The term “vaccine hesitancy” is relatively new, but the worries about vaccines go back to when vaccines were first developed in the 18th century. The unease about vaccines has been based on various reasons, including environmental and alternative health reasons, false reports of links between vaccination, and various developmental problems. However, most of these fears have been debunked and are no longer consistent with the actual science.
The most recent outbreak of vaccine hesitancy is focused not on immunizations given to children but on the COVID-19 vaccine. People have even associated their anti-vaccine sentiments and spirituality, politics, mistrust of the government, and embrace of conspiracy theories.
Unfortunately, vaccine hesitancy is not just a difference of opinion. For example, if a person wants to refrain from eating food with pesticides or doesn’t want to eat meat, that decision does not impact other people. However, as we have learned, enduring new variations of the COVID-19 virus, if there is not widespread vaccination, herd immunity can’t be achieved by the country, and people are vulnerable to new iterations of the illness.
The Origins of Vaccine Hesitant
Vaccine hesitancy began with the invention of the process of immunization. English physician Edward Jenner in 1796 discovered that people could avoid potentially deadly smallpox infections by injecting them with less harmful microbes that could cause cowpox. Although some people died after being infected with cowpox, the death rates from smallpox were much higher, and this process did save lives.
Vaccines for various potentially deadly or debilitating illnesses such as polio and measles were developed through the centuries. However, a new wave of anti-vaccination hysteria erupted over a single study published in the Lancet in 2000 that seemed to link the MMR vaccine and a higher risk of autism. The study was subsequently found not to have been conducted properly and was debunked by other studies. However, the mistrust of vaccines lingered, and the anti-vaccination movement grew. As a result, diseases such as measles re-emerged after having been nearly eradicated.
The COVID-19 Vaccine Hesitancy Epidemic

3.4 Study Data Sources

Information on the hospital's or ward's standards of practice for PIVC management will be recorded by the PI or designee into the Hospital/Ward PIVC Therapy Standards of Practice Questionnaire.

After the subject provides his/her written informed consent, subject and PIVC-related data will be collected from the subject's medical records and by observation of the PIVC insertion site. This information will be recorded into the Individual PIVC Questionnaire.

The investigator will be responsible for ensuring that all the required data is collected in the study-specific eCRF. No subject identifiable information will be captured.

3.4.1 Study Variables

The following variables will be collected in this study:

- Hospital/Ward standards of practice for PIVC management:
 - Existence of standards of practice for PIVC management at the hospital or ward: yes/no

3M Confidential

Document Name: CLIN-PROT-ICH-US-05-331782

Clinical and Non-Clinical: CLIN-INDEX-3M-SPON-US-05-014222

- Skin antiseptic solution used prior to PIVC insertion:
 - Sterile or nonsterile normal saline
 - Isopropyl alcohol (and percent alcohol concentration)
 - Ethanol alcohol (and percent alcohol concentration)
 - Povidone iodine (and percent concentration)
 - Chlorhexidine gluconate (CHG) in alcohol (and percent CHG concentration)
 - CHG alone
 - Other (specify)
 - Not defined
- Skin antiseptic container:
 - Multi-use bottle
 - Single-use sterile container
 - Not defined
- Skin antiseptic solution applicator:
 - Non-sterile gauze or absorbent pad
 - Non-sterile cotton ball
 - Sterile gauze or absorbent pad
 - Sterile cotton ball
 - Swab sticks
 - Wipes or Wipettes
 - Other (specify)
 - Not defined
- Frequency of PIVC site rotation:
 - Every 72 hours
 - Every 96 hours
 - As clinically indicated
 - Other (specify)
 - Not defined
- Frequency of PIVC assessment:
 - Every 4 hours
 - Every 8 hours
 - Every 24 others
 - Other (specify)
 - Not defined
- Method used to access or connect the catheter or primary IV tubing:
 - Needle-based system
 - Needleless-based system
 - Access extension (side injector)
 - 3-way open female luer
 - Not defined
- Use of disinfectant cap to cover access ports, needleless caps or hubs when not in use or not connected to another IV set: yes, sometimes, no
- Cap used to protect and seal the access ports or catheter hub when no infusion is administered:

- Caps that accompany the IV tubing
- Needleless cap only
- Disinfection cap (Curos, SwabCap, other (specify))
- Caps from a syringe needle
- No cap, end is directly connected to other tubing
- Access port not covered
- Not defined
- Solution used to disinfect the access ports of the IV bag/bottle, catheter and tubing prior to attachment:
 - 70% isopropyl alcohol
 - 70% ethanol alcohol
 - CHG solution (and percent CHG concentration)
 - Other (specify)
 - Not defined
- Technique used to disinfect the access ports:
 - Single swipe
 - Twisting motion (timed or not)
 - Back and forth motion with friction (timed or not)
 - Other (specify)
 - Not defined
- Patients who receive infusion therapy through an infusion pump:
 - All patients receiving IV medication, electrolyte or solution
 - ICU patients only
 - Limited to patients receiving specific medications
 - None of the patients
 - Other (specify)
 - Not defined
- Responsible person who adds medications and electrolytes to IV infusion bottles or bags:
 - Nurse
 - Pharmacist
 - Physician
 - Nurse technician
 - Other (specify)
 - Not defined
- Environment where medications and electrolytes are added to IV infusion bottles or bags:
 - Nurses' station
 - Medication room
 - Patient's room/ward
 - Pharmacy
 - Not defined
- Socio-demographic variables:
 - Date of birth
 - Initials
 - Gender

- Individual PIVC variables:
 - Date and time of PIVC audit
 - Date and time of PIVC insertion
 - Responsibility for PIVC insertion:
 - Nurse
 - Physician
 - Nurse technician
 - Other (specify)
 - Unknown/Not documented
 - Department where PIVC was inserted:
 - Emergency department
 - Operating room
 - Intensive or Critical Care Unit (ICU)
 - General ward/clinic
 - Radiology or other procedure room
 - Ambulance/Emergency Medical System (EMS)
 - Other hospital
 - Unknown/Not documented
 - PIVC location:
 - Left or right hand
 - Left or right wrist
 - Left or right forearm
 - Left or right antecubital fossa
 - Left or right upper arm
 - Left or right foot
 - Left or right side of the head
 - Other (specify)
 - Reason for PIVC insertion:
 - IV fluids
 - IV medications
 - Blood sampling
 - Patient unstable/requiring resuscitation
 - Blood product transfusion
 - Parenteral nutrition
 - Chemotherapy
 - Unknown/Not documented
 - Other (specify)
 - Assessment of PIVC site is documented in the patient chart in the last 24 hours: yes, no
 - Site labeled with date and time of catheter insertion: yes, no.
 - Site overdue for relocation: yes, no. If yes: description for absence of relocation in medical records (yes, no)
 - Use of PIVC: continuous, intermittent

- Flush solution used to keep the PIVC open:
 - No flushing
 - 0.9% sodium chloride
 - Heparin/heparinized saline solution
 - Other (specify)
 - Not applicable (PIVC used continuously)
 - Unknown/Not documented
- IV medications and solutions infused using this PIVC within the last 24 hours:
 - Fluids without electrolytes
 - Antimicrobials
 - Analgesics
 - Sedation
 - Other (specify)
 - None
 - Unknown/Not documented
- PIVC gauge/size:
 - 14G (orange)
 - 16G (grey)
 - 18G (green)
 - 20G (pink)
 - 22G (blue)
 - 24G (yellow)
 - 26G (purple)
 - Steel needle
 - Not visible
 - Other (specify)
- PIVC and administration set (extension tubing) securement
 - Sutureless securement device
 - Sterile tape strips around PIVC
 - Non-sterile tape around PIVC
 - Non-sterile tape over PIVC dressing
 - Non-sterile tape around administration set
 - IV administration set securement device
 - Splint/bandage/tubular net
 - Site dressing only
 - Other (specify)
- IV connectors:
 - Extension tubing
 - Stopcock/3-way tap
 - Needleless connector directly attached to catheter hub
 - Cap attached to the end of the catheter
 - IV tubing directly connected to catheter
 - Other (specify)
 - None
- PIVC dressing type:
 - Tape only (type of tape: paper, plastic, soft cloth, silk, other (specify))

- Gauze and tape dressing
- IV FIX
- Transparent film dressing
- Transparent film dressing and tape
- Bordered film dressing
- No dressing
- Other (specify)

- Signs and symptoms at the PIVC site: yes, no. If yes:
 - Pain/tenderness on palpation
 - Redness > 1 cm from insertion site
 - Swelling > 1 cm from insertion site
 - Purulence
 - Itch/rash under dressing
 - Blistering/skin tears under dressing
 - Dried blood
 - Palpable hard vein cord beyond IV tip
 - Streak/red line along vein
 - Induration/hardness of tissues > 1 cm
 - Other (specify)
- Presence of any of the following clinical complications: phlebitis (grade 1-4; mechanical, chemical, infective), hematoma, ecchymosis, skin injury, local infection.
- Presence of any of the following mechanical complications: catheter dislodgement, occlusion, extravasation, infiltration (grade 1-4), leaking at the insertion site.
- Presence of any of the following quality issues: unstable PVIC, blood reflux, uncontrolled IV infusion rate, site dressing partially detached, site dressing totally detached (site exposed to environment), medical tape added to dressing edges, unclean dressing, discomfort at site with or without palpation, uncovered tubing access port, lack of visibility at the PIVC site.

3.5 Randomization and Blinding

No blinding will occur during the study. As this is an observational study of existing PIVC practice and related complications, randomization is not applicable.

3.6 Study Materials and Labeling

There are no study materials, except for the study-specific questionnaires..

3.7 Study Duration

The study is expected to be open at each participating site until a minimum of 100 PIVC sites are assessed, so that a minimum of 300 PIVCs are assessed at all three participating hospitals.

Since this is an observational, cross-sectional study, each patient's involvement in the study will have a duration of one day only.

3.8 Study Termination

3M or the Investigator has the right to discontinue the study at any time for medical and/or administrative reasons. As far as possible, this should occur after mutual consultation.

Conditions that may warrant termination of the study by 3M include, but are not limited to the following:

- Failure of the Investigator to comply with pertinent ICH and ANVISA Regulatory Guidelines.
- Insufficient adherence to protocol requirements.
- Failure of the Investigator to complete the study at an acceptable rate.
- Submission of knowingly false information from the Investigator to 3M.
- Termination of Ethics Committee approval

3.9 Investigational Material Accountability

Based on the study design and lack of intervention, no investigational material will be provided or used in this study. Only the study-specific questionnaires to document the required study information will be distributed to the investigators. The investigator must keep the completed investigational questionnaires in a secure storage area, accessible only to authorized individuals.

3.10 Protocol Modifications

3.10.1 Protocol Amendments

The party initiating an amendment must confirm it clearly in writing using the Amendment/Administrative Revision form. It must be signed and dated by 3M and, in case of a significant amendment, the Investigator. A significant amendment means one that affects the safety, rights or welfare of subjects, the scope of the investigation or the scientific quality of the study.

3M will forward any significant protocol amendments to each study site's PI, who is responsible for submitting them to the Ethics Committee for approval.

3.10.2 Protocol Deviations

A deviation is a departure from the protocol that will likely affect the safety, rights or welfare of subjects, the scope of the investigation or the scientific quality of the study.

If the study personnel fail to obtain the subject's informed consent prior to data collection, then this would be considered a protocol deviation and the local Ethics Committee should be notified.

The COVID-19 vaccine has been considered a blessing by many people who were tired of lockdowns and wanted to get back to regular life. In addition, it has reduced the risk of the severity of the illness. However, to anti-vaxxers, the COVID vaccines are a curse, and many even believe they are part of a sinister plot to take over the world.
Conspiracy theories about the COVID vaccine abound. Some feel it was created by billionaires, scientists, and politicians to practice mind control over the population. Others think vaccines are the tool of Satan. So what are the facts about COVID vaccines?
The Facts Vs. Vaccine Fears
COVID-19 vaccines are generally safe and effective. They are 95% effective in preventing COVID-19 with side effects in very few cases. Moreover, even the few people who get COVID-19 following the vaccine have much lower fatality rates than those who are not vaccinated.
How to Convince People to Get Vaccinated
The people who believe that vaccines are part of a world domination plot or a tool of Satan are the minority among the unvaccinated. It is safe to say that these people are not going to be convinced. However, the people who are on the fence and are concerned about the safety of the vaccines may be easier to deal with.
Sometimes it takes the desire to go to a movie, a ball game, and a restaurant to convince people to take the vaccine. In some places, vaccine mandates are not widespread and not even allowed, but it is almost certain that more people will get vaccinated if there is pressure. Others may, unfortunately, see others get sick and conclude that they don’t want to take the risk. Hopefully, family and friends who are vaccine-hesitant can be convinced before they become infected.
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